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Dan Flavin, untitled (in honor of Harold Joachim) 3, 1977


pink, yellow, blue, and green fluorescent light


8 ft square across a corner © 2016 STEPHEN FLAVIN/ARTISTS RIGHTS SOCIETY (ARS), NEW YORK; COURTESY OF DAVID ZWIRNER, NEW YORK/LONDON


George Butler, Scene1 for Hoover, (children examine burned out Syrian Army tank), 2012 pen, ink and watercolor on paper, drawn in situ, Azaz, Syria © GEORGE BUTLER


Broadway Arts Festival Broadway, The Cotswolds, Worcestershire, WR12 June 3 to 19


The charming, biennial Broadway Arts Festival has its origin in the late 19th century, when the famous American artist John Singer Sargent paid many visits to this classic Cotswold village and during his time here painted his ‘en plein air’ masterpiece Carnation, Lily, Lily, Rose. It is a celebration of the spirit of that age, when the Broadway Colony flourished and many dis- tinguished artists, musicians and authors spent time together in this beautiful Cotswolds village. This year there are a selection of


art exhibitions and master classes, a Patrick Lichfield photograph exhibition, art workshops, talks, and musical events including ‘Conflict’,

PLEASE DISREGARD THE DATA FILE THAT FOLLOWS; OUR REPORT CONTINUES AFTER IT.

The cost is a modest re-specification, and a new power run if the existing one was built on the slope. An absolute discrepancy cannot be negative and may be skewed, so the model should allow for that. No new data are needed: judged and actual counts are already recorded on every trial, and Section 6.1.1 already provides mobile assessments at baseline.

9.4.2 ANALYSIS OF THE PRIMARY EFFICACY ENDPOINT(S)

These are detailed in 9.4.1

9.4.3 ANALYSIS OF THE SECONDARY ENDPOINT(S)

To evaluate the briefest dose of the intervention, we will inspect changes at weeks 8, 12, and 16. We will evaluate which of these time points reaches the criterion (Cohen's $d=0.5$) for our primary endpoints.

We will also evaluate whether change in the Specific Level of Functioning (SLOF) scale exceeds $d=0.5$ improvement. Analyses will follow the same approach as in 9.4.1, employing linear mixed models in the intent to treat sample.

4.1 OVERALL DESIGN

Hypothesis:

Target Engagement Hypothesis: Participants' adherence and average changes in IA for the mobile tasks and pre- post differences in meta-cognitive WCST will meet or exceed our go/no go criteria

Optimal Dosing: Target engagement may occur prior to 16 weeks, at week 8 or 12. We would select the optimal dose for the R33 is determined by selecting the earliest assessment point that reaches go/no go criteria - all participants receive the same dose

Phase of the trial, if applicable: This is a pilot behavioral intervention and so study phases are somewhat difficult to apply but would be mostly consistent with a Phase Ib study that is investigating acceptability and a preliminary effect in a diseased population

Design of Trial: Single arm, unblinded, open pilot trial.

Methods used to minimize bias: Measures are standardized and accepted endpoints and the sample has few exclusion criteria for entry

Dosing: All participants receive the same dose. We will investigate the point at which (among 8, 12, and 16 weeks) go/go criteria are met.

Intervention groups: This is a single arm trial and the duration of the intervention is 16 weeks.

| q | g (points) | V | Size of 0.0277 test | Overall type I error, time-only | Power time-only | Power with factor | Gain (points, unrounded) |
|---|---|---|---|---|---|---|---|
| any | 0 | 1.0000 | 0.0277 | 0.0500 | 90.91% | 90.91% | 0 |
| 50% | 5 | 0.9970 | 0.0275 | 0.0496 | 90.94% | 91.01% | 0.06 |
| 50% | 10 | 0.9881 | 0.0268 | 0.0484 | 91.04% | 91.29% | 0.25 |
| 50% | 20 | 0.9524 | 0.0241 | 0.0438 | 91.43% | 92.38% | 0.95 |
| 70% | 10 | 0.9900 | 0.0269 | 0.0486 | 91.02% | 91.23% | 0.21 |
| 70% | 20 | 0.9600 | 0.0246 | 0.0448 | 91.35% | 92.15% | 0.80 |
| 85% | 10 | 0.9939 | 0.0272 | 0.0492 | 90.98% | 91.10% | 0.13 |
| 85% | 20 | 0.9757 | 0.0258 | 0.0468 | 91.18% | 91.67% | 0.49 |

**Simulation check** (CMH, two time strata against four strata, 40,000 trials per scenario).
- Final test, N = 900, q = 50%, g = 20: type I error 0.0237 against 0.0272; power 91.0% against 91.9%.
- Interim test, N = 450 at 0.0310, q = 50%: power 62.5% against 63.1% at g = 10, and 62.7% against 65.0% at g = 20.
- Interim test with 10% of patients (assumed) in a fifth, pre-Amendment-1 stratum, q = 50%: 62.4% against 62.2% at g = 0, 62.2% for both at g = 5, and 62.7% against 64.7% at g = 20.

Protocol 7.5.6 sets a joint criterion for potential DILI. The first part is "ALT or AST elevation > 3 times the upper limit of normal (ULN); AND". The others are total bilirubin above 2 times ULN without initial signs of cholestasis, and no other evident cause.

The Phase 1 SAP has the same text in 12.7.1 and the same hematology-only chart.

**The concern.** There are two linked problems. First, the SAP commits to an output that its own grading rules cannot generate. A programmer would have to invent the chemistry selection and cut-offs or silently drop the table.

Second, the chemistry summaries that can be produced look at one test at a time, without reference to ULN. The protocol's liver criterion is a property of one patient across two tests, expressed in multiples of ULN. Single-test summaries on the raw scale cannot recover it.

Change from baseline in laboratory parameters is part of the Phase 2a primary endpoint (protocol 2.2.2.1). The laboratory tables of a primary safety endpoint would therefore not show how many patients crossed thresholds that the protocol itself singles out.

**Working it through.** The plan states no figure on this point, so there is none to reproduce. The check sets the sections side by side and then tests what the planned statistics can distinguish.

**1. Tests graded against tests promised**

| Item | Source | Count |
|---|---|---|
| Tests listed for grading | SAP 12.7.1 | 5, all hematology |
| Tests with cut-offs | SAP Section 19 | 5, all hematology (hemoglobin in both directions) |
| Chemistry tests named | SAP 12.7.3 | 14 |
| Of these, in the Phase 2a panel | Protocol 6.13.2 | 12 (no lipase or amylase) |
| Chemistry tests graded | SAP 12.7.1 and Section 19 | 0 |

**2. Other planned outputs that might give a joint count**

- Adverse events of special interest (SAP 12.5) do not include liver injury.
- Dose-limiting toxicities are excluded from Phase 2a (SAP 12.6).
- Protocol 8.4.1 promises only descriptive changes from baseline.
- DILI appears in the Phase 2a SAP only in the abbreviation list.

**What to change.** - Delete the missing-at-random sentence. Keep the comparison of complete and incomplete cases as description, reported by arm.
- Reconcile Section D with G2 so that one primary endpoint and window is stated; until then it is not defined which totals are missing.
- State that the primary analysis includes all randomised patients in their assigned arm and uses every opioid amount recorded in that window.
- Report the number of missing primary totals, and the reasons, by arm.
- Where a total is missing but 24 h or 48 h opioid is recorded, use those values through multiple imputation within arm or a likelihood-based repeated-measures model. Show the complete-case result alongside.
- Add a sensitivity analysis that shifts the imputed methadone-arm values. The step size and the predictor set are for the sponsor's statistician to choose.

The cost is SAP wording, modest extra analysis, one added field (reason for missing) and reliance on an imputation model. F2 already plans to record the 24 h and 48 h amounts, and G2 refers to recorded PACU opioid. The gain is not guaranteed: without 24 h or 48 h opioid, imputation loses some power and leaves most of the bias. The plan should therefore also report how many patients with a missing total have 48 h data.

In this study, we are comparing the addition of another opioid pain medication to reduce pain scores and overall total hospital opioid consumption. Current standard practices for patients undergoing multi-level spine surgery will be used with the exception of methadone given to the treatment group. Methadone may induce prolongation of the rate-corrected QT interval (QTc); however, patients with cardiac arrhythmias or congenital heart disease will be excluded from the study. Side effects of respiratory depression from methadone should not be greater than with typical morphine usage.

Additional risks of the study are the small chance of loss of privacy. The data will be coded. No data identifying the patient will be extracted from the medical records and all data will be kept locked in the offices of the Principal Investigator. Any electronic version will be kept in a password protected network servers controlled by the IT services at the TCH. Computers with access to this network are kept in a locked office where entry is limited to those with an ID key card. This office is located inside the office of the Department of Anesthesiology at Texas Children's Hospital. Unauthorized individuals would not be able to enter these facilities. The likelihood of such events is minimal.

48 The American


an exhibition of paintings and mixed media from 150 finalists of the Open Art Competition. Talks include war artist George Butler (June 16) who walked from Turkey to Syria and became an unofficial guest of the rebel Free Syrian Army; former director of The National Por- trait Gallery, Singer Sargent expert and great nephew, Richard Ormond (June 3); and BAF Patron, art histo- rian, museum curator, writer, broad- caster and landscape designer, Sir Roy Strong (June 4) on the search for Shakespeare’s Garden.


Dan Flavin: It is what it is and it ain’t nothing else Ikon Gallery, 1 Oozells Square, Brindleyplace Birmingham B1 2HS to June 26


A major exhibition of fluorescent light works by American minimal- ist artist Dan Flavin (1933–1996), famous for creating sculptural objects and installations from com- mercially available fluorescent light fixtures. After studying at Colum- bia University in the late 1950s, Flavin became acquainted with other emerging American artists whose work contrasted to Abstract Expressionism, including Sol LeWitt, Robert Ryman, Frank Stella, Barnett Newman and Donald Judd. He was especially close to the latter – both sharing an interest in artworks that refer to nothing but their factual presence, with an emphasis on industrial materials and intense color, and significantly he dedicated a number of works to Judd.


Patrick Lichfield, Dean Martin, 1974


California, black and white photo ©PATRICK LICHFIELD


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